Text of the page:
The Education Endowment Foundation has published an evaluation of Digital Feedback in Primary Maths, a programme that aims to improve primary school teachers’ feedback to pupils.

The intervention uses a tablet application called Explain Everything, diagnostic assessments, and training on effective feedback. The app allows teachers to provide pupils with digitally recorded feedback on a tablet, rather than written feedback. Pupils have the opportunity to review their feedback and develop their work further. By improving teachers’ diagnostic and feedback skills when teaching maths in primary schools, the intervention aims to ultimately improve pupils’ outcomes in maths.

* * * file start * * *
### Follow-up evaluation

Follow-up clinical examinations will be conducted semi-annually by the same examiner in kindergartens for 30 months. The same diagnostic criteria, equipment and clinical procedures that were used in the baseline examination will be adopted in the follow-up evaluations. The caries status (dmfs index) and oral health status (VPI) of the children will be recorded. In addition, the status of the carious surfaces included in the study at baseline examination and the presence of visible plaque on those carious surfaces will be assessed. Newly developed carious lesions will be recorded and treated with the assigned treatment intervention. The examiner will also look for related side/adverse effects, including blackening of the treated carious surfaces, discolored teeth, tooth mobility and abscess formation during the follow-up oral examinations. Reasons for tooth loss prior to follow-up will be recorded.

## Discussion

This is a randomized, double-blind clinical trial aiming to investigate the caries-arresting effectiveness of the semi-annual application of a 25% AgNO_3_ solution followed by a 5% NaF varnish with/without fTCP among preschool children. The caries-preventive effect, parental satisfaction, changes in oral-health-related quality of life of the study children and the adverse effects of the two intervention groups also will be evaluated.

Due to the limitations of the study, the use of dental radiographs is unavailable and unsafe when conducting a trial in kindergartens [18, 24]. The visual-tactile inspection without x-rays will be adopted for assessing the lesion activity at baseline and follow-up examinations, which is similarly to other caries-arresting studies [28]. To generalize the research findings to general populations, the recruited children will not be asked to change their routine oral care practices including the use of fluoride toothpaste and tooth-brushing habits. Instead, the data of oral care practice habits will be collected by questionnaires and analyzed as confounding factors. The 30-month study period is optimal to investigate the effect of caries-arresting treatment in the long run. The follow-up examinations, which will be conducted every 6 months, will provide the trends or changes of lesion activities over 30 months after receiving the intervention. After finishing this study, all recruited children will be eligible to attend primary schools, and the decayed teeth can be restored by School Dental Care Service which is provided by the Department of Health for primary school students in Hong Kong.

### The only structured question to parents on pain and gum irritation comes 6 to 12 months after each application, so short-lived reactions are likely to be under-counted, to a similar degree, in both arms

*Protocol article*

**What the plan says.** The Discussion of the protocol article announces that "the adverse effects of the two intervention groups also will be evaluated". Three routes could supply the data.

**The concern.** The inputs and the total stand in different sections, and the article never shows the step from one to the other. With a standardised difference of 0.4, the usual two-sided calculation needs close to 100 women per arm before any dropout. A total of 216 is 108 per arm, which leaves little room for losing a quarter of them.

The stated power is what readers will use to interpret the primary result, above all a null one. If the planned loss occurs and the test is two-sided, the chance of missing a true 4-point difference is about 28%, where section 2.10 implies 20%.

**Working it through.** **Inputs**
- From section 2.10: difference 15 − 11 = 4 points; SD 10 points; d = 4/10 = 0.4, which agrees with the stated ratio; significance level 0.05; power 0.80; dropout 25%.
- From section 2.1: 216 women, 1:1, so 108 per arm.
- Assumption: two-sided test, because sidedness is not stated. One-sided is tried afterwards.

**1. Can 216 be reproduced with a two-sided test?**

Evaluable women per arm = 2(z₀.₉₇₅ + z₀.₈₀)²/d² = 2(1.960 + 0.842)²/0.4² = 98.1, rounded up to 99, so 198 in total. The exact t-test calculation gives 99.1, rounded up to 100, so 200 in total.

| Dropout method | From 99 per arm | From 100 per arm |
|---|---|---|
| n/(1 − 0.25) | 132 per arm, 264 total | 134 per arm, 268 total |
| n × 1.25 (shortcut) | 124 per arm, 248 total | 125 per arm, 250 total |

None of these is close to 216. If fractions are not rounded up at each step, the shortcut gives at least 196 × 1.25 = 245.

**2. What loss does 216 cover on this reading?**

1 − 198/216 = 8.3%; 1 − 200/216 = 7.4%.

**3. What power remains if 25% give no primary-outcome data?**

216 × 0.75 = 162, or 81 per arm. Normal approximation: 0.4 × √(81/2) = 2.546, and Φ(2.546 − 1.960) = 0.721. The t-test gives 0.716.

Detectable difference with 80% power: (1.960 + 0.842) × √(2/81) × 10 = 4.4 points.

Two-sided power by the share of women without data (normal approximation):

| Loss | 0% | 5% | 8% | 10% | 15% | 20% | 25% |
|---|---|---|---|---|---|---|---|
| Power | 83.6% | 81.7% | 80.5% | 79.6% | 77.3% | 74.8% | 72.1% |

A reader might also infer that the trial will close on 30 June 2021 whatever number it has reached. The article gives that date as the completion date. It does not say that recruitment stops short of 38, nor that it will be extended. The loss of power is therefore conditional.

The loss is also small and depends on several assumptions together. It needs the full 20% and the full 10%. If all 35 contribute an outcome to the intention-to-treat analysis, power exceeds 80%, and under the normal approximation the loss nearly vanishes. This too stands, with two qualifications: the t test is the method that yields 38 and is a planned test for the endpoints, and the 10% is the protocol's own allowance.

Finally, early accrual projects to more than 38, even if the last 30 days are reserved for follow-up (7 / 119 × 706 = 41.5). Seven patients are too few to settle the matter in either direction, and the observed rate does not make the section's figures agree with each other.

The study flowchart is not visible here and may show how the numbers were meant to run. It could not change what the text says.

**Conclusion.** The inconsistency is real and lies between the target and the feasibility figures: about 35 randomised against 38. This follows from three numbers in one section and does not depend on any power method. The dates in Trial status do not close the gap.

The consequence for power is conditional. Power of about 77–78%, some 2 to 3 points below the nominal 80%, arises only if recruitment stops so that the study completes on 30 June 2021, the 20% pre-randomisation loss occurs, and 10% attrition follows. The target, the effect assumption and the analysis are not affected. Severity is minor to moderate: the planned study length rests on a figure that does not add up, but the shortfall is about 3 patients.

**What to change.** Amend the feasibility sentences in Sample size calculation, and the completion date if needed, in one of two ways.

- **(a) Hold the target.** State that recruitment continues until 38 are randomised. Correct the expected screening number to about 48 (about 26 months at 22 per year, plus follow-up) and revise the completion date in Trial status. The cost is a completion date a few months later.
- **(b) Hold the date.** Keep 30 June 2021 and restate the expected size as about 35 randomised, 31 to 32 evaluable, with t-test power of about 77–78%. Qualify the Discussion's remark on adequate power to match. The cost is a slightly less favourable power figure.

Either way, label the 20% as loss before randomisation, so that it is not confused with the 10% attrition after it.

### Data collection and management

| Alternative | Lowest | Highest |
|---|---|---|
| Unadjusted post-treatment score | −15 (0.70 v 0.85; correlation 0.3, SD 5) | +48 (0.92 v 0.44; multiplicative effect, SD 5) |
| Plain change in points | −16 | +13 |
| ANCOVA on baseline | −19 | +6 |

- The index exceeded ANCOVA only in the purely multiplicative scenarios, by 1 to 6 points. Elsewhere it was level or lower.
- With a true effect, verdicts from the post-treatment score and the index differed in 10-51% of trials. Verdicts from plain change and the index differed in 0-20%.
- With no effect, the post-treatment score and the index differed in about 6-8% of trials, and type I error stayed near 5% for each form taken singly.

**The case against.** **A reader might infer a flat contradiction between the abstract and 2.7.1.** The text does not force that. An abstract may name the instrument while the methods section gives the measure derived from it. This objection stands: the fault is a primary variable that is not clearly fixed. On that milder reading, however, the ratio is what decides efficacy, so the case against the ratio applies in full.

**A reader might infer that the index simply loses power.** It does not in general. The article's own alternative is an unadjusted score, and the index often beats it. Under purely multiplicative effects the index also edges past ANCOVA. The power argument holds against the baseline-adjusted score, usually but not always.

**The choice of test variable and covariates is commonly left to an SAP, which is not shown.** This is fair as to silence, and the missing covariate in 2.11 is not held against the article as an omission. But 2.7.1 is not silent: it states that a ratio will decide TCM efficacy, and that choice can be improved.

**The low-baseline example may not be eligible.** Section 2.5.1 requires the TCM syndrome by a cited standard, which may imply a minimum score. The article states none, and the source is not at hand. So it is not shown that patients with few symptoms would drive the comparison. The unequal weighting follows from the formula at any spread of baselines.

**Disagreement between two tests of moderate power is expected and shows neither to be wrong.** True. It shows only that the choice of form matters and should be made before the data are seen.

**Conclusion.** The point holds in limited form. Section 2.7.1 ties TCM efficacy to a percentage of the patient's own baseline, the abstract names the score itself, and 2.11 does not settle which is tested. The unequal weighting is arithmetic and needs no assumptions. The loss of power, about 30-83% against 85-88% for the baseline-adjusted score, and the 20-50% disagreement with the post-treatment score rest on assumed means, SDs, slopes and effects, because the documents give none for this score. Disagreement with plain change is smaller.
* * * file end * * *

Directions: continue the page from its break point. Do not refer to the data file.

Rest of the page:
To estimate the impact of Digital Feedback on maths achievement, the evaluation used a randomised controlled trial involving 2,564 pupils in 108 classes across 34 English primary schools. While the intervention took place in each school, classrooms were randomly assigned to the treatment or control group, which carried on with business-as-usual teaching.

The results of the evaluation found no evidence that pupils taking part in the programme made more progress in maths, on average (effect size = -0.04), than the control group. 

Source: Digital feedback in primary maths (September 2019), Education Endowment Foundation